First, it’s a lot better news than the scare-the-Hell-out-of-you types would have you believe. Yes, there is judgment. Yes, we are a brood of vipers—and can you look at the news and our politicians across the spectrum and all the evil that humans do to one another and disagree? But the thing is, let’s take a good hard look at what John tells people to do: share with those less fortunate, and treat people fairly. That’s it! That’s all you have to do. Of course, it’s easy to say that, and less easy to do it, when everyone around you is coming up with reasons why it’s okay to cheat people or ignore the poor or blame others for their misfortunes—after all—everyone is doing it. But still, we’re not talking superhuman feats of goodness, and we’re not talking the perfect faith that believes all the right things and never wavers. We’re talking about things people can actually do. No impossible standards here! That’s good news! Set your mind on God, live a just and charitable life! Let God take care of the rest! Bear fruit worthy of repentance, and trust that God’s Messiah will come and save you.

Humans like to make things complicated. And we like to think that it depends on us—what we do, what we believe. We like that because it gives us power, it puts the ball in our court, makes salvation about our actions and our choices. But it’s really not; we are incapable of earning our salvation, because we are incapable of perfection. God knows that, and that is why he sent Jesus. We can’t get rid of our own sin.

Last week, we heard the prophet Malachi talking about God burning away our impurities. This week, we hear John the Baptist talking about how the Messiah will separate the wheat from the chaff, and burn up the chaff. Now, we tend to hear this metaphor saying “good people will be saved by Jesus, and bad people will burn in hell,” but that’s not it. I remind you that wheat and chaff are both part of the same plant. Do you know anybody who’s really, totally, 100% good? Or really, totally, 100% bad? Even if you think you do, I bet things are a little bit more complicated than that. We all have wheat and chaff inside us, and when the Messiah comes—when Christ comes again, to judge the living and the dead—that chaff is going to be taken out of us and burned. We can’t do that. We can’t separate out the good and evil in any human heart. If salvation depended on making ourselves good enough to enter God’s kingdom, we would all be damned. But we don’t, because it’s not about us. It’s not about our actions. It’s about God choosing to save us, God loving us even though we are sinners, God sending Jesus Christ his Son to break the chains of sin and death, and, at the end of the ages, Jesus Christ coming again to judge the living and the dead.

It’s not our job to make ourselves perfect for God; God will purify us. It’s our job to live until he comes, to do the best we can in this sinful, fallen world, to do God’s work, to spread God’s love, to share with those who need help and live our lives with justice. The prophet Micah put it this way: “He has shown you, O mortal, what is good. And what does the Lord require of you, but to do justice, to love kindness, and to walk humbly with your God?” It’s not about being perfect, in action or belief. But there is action required.

When we focus too much on judgement, we tend to think it’s all about our own actions—do this, or say this, or believe this, and you’ll be saved. Yet when we forget about judgment it’s really easy to get complacent. It’s really easy to go, “Yeah, God will fix everything eventually, and he loves me, so it doesn’t matter what I do. I can do or say anything selfish or hateful, and it doesn’t matter.” Which is wrong, of course—yes, God forgives us, but that doesn’t mean we should do bad things just because we can. There are consequences to our actions, in this life and the next. Jesus will burn away the chaff in our hearts, but obviously our lives and the whole world will be much better if we keep the chaff to a minimum. God loves us, and God forgives us, but what we do still matters.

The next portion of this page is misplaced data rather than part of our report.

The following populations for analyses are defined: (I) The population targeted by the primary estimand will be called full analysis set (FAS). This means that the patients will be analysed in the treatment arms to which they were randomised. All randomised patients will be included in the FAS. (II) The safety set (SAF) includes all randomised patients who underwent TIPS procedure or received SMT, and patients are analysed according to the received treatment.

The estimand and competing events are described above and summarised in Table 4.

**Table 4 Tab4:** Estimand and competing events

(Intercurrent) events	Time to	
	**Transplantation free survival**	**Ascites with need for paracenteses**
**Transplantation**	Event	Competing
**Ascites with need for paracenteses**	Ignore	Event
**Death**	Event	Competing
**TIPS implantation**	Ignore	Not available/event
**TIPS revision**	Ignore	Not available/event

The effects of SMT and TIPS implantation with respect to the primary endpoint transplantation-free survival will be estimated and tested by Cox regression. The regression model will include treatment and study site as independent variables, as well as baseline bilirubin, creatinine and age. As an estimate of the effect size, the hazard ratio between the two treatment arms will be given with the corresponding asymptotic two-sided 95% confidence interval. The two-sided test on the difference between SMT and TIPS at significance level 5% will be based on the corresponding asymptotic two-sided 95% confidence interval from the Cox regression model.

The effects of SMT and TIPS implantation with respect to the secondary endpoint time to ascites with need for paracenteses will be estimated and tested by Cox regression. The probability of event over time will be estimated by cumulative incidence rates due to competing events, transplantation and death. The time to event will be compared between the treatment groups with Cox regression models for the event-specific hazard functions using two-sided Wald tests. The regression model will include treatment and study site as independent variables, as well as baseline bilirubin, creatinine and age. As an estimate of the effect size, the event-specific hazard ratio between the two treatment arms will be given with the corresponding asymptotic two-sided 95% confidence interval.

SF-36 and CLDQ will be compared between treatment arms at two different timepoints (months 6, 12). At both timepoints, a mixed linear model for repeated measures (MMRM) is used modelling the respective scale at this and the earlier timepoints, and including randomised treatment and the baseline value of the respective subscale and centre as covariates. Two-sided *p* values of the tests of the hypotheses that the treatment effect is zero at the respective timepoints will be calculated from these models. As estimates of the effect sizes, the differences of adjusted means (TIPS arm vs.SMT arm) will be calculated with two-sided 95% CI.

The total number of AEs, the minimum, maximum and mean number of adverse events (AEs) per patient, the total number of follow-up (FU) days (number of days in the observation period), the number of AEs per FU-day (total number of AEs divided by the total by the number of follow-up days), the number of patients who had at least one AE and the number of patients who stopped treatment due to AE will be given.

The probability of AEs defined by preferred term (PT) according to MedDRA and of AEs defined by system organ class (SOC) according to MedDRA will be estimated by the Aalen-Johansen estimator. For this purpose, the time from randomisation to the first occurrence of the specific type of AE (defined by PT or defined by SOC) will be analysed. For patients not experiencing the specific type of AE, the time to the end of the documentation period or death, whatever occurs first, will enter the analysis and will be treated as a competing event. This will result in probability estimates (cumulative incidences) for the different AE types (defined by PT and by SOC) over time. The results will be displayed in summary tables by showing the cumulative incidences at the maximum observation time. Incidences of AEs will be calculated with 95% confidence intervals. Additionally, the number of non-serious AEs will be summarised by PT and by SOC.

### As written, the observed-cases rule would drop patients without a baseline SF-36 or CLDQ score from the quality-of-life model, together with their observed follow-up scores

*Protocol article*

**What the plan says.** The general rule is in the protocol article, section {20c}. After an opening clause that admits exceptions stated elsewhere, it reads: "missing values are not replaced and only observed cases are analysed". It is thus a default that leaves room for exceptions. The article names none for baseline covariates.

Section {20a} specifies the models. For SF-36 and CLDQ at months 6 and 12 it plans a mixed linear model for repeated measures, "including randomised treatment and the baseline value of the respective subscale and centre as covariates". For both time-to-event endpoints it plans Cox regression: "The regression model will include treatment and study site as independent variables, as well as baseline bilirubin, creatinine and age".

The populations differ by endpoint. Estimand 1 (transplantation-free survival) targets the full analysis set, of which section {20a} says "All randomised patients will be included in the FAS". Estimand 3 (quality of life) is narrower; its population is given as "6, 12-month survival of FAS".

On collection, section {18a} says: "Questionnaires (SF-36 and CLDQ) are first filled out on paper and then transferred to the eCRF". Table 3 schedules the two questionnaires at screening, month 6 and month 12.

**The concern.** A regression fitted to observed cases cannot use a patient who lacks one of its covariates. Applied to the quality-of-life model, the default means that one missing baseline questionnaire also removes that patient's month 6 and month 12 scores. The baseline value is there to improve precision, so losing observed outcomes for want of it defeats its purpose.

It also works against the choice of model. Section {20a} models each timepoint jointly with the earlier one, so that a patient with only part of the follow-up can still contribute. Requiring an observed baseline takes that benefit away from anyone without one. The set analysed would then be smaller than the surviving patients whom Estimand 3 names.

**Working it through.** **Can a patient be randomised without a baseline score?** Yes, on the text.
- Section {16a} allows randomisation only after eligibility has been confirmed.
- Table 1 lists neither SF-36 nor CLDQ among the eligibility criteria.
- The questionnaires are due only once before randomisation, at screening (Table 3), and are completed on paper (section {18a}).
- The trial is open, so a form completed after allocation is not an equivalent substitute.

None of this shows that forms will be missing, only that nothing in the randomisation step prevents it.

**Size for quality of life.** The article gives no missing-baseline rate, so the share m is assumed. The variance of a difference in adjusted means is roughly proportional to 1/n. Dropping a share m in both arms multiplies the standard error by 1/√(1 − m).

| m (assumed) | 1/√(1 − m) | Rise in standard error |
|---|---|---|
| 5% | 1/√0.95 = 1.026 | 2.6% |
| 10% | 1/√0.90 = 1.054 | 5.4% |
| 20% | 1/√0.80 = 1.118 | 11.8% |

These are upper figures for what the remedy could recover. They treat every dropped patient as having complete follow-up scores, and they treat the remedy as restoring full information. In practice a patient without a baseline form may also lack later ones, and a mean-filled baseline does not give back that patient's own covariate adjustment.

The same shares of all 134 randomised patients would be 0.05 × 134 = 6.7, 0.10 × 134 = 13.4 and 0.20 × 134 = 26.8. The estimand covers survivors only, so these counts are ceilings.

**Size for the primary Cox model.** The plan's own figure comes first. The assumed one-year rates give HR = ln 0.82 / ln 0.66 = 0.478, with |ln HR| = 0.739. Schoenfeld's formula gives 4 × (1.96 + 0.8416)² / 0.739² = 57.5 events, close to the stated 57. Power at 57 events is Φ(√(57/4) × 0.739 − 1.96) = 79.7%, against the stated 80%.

And then there’s the other reason people get complacent. John warns about that, too. “Do not begin to say to yourselves, ‘We have Abraham as our ancestor,’ for I tell you, God is able to raise up children to Abraham from these stones.” See, in those days, Jews took a lot of pride in being children of Abraham. God chose Abraham, which meant God chose them, so they could sit comfortably in that knowledge without ever looking at their own lives and asking themselves if they were doing what God wanted them to do. After all, they already knew, right? They were children of Abraham! They had all that history! They’d heard the stories, they’d heard the words of Moses and the Prophets, they knew the promises, they had it made. No need for uncomfortable examination of their hearts, their actions, or their community, because after all, they were the Children of Abraham! God had chosen them and given them that land!

When modern American Christians get complacent, it’s not about being children of Abraham. It’s usually about things like denominations and theological heritage: “We’re Lutherans!” Or “We’re Baptists!” “We’re God’s chosen people!” Or sometimes it’s about our congregation and building: “God brought our ancestors here to the prairie, and built a great community of faith here!” Or sometimes it’s about our politics: “We’re the Republicans!” Or “We’re the Democrats!” Whichever group you’re part of, a lot of people will say “We’re the ones who know how God really wants us to vote!” There are a lot of things we put our trust in and take for granted. And it’s not that any of these things are bad—on the contrary, many of them are very good and have brought much good into the world, just like the children of Abraham did. The problem comes when we use them as an excuse to ask ourselves what God wants us to do now. The problem comes when they become more important to us than following God’s call to repent, to live with justice and mercy, to trust in the salvation to come.

May we heed John’s call to repent, to live lives of justice and mercy.  Most of all, may we learn to trust in the salvation of our Lord.

Amen.